I for one have attempted to address this issue by cutting back on homework, using time stamps for anything produced outside the classroom (say 10pm time stamp or not accepted). I understand the circadian rhythm phenomena used by apologists that believe students will still stay up past their bed time regardless of school commitments. But I am convinced that through a combination of multiple changes to the time frame of schools along with parent collaboration, it would be possible to marginalize the damaging effects of lack of sleep.

There is still much I intend to learn about my students and for now I am optimistic that innovation and sound research will initiate paradigm shifts in education. I added a photo to the top of this blog yesterday. It is my four year old son Donovan climbing the biggest, steepest temple at Angkor Wat in Siem Reap, Cambodia. He was determined to get up those steep stairs and with a little guidance and a strong safety net (Me) he achieved what he wanted to accomplish. I pray this trend never changes for him.

8 things I have come to understand (about high school students). Part 1

Top ten lists may still have its place on David Letterman but since I have lived overseas I rarely get the chance to end my day with Dave. I’m a big fan of lists (not as much as my wife) and feel that they have enormous value in the classroom; especially the attendance roster – I am convinced that class rosters are the most important list for an educator and in my 15 years as a teacher I have perused countless rosters. In this time I have come to develop some basic suppositions of high school students based on interactions and experiences in and out of the classroom; as individuals and in groups. Whether from Upstate New York, Tel Aviv- Israel, or Bangkok, Thailand, the average teenage high school student, globally, is remarkably salient. While I am in no way generalizing or attacking young adults (or even worse stereotyping), I will point out what I have come to understand about high school age students and how educational change on mutli-levels would benefit them. This was part of a faculty presentation I gave on 21st century learning and now it is the premise of my first COETAIL blog entry.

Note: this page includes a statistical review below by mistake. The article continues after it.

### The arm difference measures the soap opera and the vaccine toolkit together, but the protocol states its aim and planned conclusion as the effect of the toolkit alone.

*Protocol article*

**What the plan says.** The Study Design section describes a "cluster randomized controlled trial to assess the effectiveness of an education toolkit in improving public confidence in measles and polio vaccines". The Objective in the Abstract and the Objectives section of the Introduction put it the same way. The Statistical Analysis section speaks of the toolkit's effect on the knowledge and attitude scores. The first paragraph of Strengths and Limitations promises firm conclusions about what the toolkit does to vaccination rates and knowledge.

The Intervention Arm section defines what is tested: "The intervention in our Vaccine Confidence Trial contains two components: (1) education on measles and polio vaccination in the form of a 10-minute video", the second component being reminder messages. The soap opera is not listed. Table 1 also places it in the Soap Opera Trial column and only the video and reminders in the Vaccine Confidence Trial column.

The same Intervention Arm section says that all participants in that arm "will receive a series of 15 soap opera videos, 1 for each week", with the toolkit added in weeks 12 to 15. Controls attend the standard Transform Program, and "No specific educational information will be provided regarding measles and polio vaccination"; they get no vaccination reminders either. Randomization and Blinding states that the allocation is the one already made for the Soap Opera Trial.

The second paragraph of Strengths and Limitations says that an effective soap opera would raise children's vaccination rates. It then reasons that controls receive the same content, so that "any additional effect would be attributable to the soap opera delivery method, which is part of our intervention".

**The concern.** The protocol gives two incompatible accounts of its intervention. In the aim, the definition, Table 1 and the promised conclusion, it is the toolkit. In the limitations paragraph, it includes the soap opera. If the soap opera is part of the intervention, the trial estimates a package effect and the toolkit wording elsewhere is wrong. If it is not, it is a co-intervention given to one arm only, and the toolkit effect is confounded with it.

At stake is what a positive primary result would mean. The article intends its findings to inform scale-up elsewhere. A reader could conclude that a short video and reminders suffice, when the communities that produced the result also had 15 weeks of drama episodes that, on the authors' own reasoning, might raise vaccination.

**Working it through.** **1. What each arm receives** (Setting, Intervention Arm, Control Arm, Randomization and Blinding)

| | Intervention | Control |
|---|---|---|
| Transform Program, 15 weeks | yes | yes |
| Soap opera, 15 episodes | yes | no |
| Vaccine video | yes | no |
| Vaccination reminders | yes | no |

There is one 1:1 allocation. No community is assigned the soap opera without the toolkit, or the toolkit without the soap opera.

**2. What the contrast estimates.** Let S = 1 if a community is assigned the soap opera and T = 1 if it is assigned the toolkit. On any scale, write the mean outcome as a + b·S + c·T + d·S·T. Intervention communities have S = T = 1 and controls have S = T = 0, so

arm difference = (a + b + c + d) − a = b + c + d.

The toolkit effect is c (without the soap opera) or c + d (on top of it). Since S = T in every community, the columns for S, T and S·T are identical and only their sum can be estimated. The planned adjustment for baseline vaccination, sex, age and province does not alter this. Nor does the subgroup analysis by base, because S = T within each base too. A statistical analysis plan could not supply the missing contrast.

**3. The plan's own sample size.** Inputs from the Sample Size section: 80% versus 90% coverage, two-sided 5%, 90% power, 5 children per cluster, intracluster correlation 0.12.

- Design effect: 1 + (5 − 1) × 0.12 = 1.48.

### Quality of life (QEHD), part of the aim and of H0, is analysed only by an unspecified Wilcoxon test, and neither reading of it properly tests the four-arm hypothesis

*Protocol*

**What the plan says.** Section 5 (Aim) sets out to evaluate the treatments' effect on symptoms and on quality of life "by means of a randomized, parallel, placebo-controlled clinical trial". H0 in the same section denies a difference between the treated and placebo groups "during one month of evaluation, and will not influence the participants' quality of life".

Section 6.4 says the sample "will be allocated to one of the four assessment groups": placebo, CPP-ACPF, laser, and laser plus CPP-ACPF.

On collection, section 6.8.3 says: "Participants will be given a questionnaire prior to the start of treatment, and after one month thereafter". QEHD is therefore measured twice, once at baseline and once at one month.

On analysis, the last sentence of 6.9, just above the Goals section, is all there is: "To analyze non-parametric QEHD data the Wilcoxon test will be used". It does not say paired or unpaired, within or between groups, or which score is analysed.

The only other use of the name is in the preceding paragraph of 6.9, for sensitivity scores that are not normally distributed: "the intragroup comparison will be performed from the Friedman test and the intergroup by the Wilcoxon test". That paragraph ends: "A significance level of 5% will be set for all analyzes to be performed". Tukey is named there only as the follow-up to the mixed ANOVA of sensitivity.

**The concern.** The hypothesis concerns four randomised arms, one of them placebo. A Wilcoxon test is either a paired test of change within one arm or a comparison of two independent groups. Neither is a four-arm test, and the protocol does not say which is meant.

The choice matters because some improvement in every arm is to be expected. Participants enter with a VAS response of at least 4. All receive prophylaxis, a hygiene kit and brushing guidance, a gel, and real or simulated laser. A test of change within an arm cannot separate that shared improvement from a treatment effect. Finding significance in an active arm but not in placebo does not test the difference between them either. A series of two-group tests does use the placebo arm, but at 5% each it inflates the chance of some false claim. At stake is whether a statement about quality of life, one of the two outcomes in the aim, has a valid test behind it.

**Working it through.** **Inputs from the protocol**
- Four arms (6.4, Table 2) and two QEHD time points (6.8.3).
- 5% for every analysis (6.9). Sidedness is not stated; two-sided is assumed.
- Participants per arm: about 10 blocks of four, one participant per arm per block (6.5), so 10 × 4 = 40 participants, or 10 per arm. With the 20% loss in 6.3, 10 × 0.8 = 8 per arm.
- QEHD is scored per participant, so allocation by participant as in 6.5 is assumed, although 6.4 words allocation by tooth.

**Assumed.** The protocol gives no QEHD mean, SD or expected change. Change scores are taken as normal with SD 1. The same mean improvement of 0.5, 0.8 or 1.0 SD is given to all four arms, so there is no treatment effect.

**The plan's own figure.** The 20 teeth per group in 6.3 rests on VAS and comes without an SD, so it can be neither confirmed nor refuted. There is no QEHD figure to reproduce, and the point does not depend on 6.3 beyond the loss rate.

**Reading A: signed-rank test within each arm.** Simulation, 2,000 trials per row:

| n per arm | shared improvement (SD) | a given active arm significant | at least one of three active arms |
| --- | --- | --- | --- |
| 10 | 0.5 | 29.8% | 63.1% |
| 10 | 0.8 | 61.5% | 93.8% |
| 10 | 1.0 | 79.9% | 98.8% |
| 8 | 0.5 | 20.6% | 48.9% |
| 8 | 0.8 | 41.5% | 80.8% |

1.They have difficulty solving complex problems. (So that’s what we give them)

One of the comments I have heard a number of times from past students is that I “make them think too much.” I always say “thank you.” I take it as the greatest compliment a student can give a teacher (or coach, or anyone since a state certification is not required to pass on understanding.)  Divergent & critical thinking opportunities need to be embedded into our student face time more than ever. I am reminded of the “uses of a paper clip” exercise in a 6 +1 writing traits course. Throw a problem into the center of your class and walk away. I am always amazed at the results, and more importantly, the process students go through when considering creative solutions. This is the origin of innovation and we need young people with the cognitive fitness to embrace such challenges.

2.They love to communicate…but on their terms. (So put their communications on your terms)